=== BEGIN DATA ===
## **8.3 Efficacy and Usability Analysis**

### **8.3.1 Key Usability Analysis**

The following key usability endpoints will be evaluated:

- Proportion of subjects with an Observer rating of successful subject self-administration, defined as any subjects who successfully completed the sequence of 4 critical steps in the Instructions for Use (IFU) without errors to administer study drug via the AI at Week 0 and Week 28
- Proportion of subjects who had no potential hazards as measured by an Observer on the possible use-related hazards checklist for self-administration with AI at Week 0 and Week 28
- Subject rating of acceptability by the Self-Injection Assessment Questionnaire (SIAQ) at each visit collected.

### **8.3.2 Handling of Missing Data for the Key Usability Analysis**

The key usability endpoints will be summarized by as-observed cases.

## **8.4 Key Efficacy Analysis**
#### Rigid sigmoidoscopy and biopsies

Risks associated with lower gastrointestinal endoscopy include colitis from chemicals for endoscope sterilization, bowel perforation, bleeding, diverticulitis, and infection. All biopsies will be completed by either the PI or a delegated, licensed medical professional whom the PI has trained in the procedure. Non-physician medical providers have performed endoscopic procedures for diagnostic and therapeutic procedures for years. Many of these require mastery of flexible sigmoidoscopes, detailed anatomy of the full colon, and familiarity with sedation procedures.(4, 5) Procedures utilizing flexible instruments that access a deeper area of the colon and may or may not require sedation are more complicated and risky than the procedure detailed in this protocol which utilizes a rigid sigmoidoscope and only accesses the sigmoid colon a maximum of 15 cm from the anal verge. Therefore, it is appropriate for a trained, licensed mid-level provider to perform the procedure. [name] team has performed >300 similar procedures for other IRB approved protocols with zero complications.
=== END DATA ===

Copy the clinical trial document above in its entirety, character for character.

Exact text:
## **8.3 Efficacy and Usability Analysis**

### **8.3.1 Key Usability Analysis**

The following key usability endpoints will be evaluated:

- Proportion of subjects with an Observer rating of successful subject self-administration, defined as any subjects who successfully completed the sequence of 4 critical steps in the Instructions for Use (IFU) without errors to administer study drug via the AI at Week 0 and Week 28
- Proportion of subjects who had no potential hazards as measured by an Observer on the possible use-related hazards checklist for self-administration with AI at Week 0 and Week 28
- Subject rating of acceptability by the Self-Injection Assessment Questionnaire (SIAQ) at each visit collected.

### **8.3.2 Handling of Missing Data for the Key Usability Analysis**

The key usability endpoints will be summarized by as-observed cases.

## **8.4 Key Efficacy Analysis**
#### Rigid sigmoidoscopy and biopsies

Risks associated with lower gastrointestinal endoscopy include colitis from chemicals for endoscope sterilization, bowel perforation, bleeding, diverticulitis, and infection. All biopsies will be completed by either the PI or a delegated, licensed medical professional whom the PI has trained in the procedure. Non-physician medical providers have performed endoscopic procedures for diagnostic and therapeutic procedures for years. Many of these require mastery of flexible sigmoidoscopes, detailed anatomy of the full colon, and familiarity with sedation procedures.(4, 5) Procedures utilizing flexible instruments that access a deeper area of the colon and may or may not require sedation are more complicated and risky than the procedure detailed in this protocol which utilizes a rigid sigmoidoscope and only accesses the sigmoid colon a maximum of 15 cm from the anal verge. Therefore, it is appropriate for a trained, licensed mid-level provider to perform the procedure. [name] team has performed >300 similar procedures for other IRB approved protocols with zero complications.